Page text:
Servers Hit The Skids Last Year, This Year Might be No Better
March 6, 2017 Timothy Prickett Morgan
As the first building block of any system is the server, and watching how these are acquired, managed, and disposed of tells you a lot about what is going on with applications in the datacenter and who is making money off of them. It has been a long time since the Power Systems division at IBM has been an economic powerhouse in the server space, but now even the X86 platform, long dominated by Intel, is starting to show some signs of losing its luster.
It stands to reason. In the final quarter of this year, X86-based machines accounted for 2.53 million units shipped, according to researchers at IDC, and that amounted to a stunning 99.2 percent of the 2.55 million servers that were pushed out of OEM and ODM factories in the 13-week period ending in December 2016. And X86 iron, with an aggregate of $12.2 billion in sales, accounted for 83.5 percent of the total server revenues in the world for Q4 2016, which hit $14.61 billion. Overall server revenues across all architectures were off 4.6 percent in the quarter, and shipments fell by 3.5 percent, too; the X86 platform was not immune, with revenues off 2.4 percent and shipments down 2.7 percent.
There are a lot of things happening in 2017, including renewed competition from IBM with the Power9 processor, a handful of credible ARM server chips coming to market from Qualcomm, Applied Micro, and Cavium, and perhaps even more significantly for Intel’s Xeon processors, a reinvigorated AMD coming to market with tis “Naples” Opteron processors. This will be the first time in nine years that AMD has fielded a credible Xeon alternative, and frankly, the Naples chip won’t hurt IBM or the ARM collective anywhere near as much as it will hurt Intel. The question then becomes: Will the AMD X86 alternative suck all of the oxygen, anger, and money out of the room so Power and ARM chips can’t see an uptick?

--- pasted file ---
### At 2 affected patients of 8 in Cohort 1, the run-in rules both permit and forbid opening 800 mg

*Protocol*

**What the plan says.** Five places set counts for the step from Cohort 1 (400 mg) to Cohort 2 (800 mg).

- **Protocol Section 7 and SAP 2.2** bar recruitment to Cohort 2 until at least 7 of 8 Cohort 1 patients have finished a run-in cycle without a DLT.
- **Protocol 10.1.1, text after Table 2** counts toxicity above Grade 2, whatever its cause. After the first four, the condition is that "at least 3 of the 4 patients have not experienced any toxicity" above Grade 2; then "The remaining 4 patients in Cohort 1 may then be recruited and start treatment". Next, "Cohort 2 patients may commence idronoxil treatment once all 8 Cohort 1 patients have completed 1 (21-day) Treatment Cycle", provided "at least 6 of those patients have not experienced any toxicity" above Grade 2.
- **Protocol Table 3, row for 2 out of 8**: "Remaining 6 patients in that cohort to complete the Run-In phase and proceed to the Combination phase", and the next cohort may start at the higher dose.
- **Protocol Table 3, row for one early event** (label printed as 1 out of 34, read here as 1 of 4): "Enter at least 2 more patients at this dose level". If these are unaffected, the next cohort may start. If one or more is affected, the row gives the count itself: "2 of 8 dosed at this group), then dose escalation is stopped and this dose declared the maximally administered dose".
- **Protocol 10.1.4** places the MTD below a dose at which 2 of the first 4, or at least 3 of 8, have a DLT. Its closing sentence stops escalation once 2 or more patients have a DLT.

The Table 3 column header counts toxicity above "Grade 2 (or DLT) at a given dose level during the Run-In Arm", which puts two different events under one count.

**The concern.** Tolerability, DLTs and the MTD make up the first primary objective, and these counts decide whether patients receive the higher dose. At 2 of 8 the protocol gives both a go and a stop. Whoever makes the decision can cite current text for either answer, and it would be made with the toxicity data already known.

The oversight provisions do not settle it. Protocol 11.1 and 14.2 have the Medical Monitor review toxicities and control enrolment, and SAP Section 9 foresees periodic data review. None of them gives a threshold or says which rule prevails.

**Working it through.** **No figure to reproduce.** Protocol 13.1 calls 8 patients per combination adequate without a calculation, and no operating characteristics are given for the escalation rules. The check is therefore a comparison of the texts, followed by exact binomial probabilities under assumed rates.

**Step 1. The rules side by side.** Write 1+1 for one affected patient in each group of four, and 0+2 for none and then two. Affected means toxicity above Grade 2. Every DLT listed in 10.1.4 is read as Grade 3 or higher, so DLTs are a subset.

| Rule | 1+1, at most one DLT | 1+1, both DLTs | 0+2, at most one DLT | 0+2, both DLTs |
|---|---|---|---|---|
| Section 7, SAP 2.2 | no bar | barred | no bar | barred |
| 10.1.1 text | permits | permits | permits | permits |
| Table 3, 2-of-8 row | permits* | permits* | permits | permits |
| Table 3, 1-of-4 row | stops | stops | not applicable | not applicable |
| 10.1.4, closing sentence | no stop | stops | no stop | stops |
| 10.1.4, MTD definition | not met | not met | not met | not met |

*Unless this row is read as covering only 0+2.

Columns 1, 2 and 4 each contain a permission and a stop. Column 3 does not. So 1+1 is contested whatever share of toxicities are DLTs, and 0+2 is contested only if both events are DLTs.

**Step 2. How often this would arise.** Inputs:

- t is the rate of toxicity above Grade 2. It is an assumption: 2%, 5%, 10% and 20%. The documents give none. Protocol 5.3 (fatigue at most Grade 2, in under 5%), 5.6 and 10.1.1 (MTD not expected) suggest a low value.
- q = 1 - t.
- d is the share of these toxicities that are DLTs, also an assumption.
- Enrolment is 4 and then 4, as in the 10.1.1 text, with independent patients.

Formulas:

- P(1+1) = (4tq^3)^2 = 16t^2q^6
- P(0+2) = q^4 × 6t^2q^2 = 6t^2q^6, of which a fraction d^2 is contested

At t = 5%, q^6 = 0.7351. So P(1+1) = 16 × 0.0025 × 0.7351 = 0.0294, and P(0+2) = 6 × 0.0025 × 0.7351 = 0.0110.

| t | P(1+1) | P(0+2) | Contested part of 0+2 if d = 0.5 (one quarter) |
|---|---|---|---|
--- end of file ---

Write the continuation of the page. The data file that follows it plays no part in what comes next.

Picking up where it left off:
We are not sure. What we can tell you is that non-X86 platforms are not doing well. In the quarter, according to IDC, non-X86 machines saw a 14.5 percent drop across all vendors to a total of $2.41 billion, and for the full 2016 year, sales were off 25.9 percent to $7.4 billion, and X86 machinery saw a 1 percent rise to $45.6 billion. And even more alarmingly, if you go back to 2009, in the belly of the Great Recession and before the bottom dropped out of the RISC and Itanium server markers, vendors sold a stunning $19.45 billion in iron compared to $23.67 billion in X86 machinery. The rise of the hyperscalers and cloud builders has accounted for a big chunk of that revenue shift, to be sure, but so have small, medium, and large enterprises who have embraced Windows Server and Linux and moved away from IBM i, z/OS, AIX, Solaris, and HP-UX platforms.